OTTAWA — The country's annual inflation rate accelerated last month but economists believe it's unlikely the increase will push the Bank of Canada to raise its key interest rate next week.
Higher gasoline prices helped push the annual pace of inflation in September to 1.6 per cent, up from 1.4 per cent a month earlier and away from its two-year low of just one per cent in June, Statistics Canada reported Friday.
Experts, however, say the inflation reading remained weak enough to encourage the bank to hold off on moving its benchmark rate at next Wednesday's scheduled policy meeting.
The inflation-targeting central bank scrutinizes Statistics Canada's consumer price index ahead of its rate decisions.
Only one of the bank's three preferred measures of core inflation, which seek to look through the noise of more-volatile items, was higher in September while the others stayed put. All three were below the bank's ideal target of 2.0 per cent.
Overall, excluding gas prices, inflation was only 1.1 per cent.
Nick Exarhos, senior economist for CIBC World Markets, predicted the inflation outlook could actually remain "anemic" for quite some time.
"(This) also actually suggests that the Bank of Canada will take a more-gradualist approach with interest-rate hikes going forward," Exarhos said.
Canada's central bank has already raised its key rate twice this year, in July and September, to 1.0 per cent from 0.5 per cent — a historically low level.
Josh Nye, economist for RBC Economics Research, agreed the Bank of Canada will likely keep its key rate at one per cent next week. He doesn't expect another rate hike until December.
"Given their 'particularly data dependent' stance, we think this gives the bank cover to be a bit more patient in removing accommodation following consecutive rate hikes in July and September," Nye wrote in a note to clients.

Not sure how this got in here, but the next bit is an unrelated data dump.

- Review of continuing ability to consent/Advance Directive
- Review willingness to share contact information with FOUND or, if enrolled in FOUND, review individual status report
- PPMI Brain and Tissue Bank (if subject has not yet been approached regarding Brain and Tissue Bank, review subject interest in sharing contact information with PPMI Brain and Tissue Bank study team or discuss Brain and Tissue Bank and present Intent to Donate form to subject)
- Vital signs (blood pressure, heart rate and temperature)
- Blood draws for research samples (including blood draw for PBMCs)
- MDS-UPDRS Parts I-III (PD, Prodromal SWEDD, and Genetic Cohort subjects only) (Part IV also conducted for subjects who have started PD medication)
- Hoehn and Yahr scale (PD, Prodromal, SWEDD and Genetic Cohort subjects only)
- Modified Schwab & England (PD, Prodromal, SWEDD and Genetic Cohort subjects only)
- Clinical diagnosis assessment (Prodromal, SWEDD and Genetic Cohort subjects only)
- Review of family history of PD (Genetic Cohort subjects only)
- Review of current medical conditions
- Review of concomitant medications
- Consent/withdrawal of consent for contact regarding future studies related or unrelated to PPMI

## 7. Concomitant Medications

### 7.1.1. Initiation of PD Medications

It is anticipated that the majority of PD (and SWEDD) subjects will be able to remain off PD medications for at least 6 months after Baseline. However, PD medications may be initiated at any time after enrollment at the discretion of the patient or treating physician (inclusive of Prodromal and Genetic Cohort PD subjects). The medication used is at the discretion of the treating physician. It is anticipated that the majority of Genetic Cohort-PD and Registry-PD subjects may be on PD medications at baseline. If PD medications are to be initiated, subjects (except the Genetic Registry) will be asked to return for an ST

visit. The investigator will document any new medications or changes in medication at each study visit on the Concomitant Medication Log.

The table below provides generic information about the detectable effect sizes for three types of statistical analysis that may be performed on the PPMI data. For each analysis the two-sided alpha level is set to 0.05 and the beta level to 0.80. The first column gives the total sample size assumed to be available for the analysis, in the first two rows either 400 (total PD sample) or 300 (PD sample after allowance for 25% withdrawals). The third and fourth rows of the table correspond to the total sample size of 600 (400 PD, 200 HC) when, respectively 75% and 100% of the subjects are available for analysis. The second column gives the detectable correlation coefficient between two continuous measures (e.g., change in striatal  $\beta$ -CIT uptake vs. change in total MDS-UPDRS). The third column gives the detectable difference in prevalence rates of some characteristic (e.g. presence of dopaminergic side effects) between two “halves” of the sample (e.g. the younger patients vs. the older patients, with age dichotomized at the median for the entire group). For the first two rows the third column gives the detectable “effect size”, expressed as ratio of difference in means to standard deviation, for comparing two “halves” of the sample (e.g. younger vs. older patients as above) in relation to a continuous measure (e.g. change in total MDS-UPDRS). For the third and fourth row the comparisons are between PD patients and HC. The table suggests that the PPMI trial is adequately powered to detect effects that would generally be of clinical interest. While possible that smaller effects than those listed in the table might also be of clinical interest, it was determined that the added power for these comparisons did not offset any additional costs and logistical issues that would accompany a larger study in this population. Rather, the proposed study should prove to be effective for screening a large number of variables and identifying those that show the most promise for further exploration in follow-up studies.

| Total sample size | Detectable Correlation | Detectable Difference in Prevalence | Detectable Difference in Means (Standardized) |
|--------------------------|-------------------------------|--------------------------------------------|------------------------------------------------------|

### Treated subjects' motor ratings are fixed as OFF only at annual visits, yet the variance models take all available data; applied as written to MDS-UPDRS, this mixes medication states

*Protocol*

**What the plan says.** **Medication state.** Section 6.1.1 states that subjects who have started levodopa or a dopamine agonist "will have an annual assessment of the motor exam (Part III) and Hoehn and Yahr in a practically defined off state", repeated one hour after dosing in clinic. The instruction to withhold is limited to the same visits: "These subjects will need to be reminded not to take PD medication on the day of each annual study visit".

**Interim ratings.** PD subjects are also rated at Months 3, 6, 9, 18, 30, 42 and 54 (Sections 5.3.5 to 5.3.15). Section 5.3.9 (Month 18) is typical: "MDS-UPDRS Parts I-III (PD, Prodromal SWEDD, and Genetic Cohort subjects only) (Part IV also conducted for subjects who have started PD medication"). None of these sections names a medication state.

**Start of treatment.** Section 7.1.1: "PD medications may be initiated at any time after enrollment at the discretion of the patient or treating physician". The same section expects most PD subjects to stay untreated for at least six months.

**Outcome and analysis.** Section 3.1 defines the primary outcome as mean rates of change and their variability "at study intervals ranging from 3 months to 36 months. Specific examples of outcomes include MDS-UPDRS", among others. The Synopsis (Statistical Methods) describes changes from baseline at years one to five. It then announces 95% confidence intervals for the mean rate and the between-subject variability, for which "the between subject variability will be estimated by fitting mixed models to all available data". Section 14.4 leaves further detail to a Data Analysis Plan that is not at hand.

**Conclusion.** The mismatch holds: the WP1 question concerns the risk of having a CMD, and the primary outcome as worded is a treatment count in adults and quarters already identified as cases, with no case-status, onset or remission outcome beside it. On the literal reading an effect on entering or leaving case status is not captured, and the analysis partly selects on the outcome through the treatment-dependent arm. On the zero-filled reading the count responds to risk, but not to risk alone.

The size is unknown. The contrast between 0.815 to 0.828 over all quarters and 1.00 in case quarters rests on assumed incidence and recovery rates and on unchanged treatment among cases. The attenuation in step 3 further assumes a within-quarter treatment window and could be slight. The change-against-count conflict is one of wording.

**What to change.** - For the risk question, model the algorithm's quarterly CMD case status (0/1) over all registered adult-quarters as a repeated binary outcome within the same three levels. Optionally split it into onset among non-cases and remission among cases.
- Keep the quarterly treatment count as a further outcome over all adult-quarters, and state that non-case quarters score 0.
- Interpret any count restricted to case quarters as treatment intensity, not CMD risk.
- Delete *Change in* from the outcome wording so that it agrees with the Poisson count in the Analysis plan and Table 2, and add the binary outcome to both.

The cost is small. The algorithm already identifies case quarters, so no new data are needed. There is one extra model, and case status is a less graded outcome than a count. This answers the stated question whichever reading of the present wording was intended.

Statistics Canada also released numbers Friday that show retail trade contracted 0.3 per cent in August, after increasing 0.4 per cent in July, to register the economy's weakest month of growth since February. Retail sales volumes in August recoiled 0.7 per cent.
Excluding sales at gas stations and auto dealers, the report said retail trade was down 1.3 per cent in August. Sales were also down 2.5 per cent at food and beverage stores and 2.4 per cent at furniture and home furnishings stores.
The retail sales data suggests the economy is starting to show signs of slowing down, as widely expected, following its red-hot performance in the first half of the year.
Jimmy Jean, senior economist for Desjardins, characterized the retail sales report as a "big disappointment." He also doesn't expect the bank to move the rate next week.
"This being said, the broader trajectory of the Canadian economy remains constructive," Jean wrote in a note to clients.
On inflation, the report highlighted gasoline, travel tours and air transportation as the biggest upward contributors to consumer prices. The downward pressure was led by cheaper electricity, women's clothing furniture.
The report also found that consumer prices rose in seven of the 10 provinces in September.
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Andy Blatchford, The Canadian Press